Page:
12 July, 2009

We don't usually sing this verse...

We sang the first verse or two of St. Francis' Hymn at Mass today. I kept singing afterwards. We were in the balcony area, which is separated by Plexiglas (?) from the main area of the hall, and most people left during the singing of the hymn, or immediately after, so I didn't embarass my poor wife too much: instead, she waited patiently for me to pass through my mania. (You can tell who the real saint is in our house: the one who always has to exhibit patience...)

I didn't sing the entire hymn, but I did want to get to this particular verse, which it seems we never sing:

And thou most kind and gentle Death,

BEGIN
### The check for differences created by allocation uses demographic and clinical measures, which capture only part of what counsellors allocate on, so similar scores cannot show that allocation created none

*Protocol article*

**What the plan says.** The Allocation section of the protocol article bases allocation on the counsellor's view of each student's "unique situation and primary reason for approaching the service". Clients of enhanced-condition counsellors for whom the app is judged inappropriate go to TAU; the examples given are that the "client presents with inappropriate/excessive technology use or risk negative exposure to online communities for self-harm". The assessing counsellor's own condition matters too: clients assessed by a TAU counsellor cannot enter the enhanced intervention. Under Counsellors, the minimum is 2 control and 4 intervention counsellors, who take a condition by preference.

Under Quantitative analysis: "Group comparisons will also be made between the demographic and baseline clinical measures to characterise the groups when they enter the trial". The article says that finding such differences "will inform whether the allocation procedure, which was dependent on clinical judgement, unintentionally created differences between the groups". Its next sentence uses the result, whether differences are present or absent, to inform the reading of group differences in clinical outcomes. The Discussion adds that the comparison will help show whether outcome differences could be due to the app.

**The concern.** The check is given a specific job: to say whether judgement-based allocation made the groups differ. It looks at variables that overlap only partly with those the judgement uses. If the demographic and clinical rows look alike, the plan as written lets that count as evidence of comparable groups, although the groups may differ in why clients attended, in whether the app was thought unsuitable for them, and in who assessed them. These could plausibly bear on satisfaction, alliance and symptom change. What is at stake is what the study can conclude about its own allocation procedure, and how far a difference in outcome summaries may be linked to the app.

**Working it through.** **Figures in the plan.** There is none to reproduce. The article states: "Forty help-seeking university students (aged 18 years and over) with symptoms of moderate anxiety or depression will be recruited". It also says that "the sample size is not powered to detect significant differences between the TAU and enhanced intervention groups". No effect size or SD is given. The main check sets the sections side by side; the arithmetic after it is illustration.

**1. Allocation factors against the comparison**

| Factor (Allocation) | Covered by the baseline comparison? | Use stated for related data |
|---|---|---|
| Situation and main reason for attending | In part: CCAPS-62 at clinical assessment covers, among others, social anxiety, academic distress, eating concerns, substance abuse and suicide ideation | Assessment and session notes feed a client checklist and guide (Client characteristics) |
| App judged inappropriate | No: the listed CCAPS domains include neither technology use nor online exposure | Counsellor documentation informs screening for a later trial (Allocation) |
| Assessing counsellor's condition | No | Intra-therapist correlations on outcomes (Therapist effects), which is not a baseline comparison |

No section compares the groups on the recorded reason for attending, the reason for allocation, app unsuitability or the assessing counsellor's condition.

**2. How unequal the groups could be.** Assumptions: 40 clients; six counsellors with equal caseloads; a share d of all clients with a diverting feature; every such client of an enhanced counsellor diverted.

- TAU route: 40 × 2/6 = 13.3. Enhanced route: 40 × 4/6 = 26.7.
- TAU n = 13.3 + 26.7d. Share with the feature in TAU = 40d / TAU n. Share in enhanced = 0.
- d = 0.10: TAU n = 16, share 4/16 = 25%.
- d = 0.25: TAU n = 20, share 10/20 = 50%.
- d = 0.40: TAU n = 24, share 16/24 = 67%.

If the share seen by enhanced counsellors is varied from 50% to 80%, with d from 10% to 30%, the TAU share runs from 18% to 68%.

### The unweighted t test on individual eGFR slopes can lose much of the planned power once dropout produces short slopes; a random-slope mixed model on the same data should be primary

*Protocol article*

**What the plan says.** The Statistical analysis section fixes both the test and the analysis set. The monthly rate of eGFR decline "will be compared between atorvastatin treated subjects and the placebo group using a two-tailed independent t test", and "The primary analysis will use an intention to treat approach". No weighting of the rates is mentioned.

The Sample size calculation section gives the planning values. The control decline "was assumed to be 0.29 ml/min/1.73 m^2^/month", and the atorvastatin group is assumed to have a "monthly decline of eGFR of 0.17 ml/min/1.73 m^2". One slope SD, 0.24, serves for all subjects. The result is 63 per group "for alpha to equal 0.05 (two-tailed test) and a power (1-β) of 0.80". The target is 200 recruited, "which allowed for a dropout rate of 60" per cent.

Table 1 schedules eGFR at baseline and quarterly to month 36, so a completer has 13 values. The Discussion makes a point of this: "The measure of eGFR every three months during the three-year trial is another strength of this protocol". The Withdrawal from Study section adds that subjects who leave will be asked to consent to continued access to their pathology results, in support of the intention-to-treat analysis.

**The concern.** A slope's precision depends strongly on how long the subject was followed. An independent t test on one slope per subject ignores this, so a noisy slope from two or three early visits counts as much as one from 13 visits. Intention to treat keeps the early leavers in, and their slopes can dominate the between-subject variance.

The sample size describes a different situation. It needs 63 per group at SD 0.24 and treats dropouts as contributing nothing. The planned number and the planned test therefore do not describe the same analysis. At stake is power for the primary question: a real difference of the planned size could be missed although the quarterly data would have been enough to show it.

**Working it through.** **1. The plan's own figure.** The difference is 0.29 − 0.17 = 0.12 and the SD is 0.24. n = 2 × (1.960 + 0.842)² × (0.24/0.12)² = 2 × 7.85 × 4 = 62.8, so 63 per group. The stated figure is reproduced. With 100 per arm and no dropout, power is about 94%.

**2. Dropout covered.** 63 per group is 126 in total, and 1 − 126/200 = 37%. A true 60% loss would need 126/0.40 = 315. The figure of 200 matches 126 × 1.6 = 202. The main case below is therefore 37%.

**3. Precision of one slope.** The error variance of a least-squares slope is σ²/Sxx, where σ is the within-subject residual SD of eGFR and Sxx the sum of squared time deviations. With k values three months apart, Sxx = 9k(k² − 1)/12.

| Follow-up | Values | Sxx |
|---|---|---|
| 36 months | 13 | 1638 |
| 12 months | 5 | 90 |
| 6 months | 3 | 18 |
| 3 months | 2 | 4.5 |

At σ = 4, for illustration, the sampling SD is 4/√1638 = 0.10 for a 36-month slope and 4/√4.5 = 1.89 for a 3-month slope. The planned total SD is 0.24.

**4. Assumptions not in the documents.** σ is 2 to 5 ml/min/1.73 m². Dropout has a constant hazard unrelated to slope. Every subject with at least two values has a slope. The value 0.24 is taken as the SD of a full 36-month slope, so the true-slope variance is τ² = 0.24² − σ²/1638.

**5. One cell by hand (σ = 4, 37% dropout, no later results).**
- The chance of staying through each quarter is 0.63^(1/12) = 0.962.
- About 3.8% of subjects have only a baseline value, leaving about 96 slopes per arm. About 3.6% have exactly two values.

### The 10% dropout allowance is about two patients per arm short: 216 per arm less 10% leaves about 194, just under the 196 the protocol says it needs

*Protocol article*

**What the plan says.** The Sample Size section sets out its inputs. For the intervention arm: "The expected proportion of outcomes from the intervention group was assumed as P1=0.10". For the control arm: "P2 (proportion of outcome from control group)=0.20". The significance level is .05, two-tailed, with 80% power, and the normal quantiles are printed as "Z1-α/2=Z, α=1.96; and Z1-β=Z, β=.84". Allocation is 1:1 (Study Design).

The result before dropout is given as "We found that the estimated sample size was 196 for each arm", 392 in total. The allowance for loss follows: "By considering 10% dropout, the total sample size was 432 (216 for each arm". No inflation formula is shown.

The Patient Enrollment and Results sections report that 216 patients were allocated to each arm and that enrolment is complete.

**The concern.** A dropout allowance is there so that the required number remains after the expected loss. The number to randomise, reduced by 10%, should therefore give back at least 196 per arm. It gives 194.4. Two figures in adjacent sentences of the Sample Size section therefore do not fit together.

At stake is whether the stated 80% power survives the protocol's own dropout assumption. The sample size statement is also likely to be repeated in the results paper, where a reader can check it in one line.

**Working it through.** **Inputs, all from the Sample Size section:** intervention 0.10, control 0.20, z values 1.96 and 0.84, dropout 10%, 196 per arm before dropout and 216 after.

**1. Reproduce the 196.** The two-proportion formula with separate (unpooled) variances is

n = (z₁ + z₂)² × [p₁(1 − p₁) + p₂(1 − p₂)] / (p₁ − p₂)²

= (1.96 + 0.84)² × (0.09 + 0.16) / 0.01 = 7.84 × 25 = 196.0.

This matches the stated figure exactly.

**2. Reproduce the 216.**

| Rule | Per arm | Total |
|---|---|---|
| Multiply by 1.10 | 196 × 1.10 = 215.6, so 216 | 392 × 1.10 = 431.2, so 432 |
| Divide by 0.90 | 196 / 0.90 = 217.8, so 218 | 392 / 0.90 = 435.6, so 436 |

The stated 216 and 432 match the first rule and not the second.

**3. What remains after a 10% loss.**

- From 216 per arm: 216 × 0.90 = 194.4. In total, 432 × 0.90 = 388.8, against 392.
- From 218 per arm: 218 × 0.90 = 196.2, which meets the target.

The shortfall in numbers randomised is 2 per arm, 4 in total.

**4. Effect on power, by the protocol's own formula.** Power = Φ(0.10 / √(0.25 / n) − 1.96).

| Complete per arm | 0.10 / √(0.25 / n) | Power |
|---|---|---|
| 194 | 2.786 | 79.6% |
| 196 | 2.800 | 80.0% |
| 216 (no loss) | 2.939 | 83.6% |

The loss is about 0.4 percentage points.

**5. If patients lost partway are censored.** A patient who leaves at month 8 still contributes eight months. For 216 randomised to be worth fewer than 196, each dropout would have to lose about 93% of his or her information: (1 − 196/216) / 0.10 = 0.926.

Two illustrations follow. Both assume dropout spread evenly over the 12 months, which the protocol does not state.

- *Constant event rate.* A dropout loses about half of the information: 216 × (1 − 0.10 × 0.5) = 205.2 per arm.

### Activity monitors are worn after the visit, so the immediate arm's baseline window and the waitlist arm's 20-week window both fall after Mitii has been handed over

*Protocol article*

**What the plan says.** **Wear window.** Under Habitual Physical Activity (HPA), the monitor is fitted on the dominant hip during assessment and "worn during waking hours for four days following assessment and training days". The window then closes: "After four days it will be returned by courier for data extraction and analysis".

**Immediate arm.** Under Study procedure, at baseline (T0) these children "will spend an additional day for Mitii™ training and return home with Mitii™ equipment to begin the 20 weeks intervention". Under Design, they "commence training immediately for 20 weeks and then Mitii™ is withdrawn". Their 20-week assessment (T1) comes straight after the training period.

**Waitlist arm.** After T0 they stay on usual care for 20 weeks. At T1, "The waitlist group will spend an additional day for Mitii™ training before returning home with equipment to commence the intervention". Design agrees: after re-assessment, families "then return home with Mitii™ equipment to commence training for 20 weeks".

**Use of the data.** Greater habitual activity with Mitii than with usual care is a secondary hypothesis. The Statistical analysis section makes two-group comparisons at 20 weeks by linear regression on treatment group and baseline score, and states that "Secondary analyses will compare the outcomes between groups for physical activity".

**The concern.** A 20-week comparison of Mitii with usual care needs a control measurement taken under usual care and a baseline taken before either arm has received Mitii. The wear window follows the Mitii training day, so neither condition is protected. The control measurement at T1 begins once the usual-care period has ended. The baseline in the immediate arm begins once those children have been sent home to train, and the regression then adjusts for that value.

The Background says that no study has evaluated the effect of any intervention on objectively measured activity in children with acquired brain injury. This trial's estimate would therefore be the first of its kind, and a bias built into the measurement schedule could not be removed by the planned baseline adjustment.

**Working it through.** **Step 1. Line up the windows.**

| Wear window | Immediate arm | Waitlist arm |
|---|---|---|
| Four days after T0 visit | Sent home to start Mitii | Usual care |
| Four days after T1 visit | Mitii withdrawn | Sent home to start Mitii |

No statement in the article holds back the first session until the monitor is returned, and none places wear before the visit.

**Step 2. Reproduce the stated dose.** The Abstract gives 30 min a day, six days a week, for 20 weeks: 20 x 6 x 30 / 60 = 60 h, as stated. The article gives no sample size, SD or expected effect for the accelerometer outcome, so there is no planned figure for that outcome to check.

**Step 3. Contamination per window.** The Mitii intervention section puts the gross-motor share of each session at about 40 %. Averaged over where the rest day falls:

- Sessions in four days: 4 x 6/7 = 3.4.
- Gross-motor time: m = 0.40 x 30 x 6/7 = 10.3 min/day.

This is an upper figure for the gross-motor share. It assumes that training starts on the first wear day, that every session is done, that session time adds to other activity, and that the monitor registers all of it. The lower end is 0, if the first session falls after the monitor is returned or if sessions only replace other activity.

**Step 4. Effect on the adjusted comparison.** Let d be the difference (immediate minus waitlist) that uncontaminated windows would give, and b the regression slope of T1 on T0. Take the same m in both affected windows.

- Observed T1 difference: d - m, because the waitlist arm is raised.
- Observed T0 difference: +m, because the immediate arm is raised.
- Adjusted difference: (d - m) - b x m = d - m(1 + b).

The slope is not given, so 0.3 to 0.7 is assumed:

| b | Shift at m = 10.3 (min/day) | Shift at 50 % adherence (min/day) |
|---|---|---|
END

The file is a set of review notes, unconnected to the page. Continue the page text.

Waiting to hush our latest breath,
O praise Him! Alleluia!
Thou leadest home the child of God,
And Christ our Lord the way hath trod.
I found that online; the version in our hymnal uses language more modern than "thou" etc.

Even this seems a bit neutered from the original:
Laudato si, mi signore, per sora nostra
morte corporale,
da laquale nullu homo
vivente po skappare.

Guai acqueli ke morrano
ne le peccata mortali!

Beati quelli ke trovarane
le tue santissime voluntati,
ka la morte secunda
nol fara' male.
This translates to,
May you be praised, my Lord,
for our sister, the death of the body,
from which no living man
can escape.

Woe to those who die
in mortal sin!

Blessed those who are found
fulfilling your holiest desires,
as the second death
will do them no harm.
I guess the following will have to do for an example of how the tune, although most of it is in a Slavic language (Polish?):

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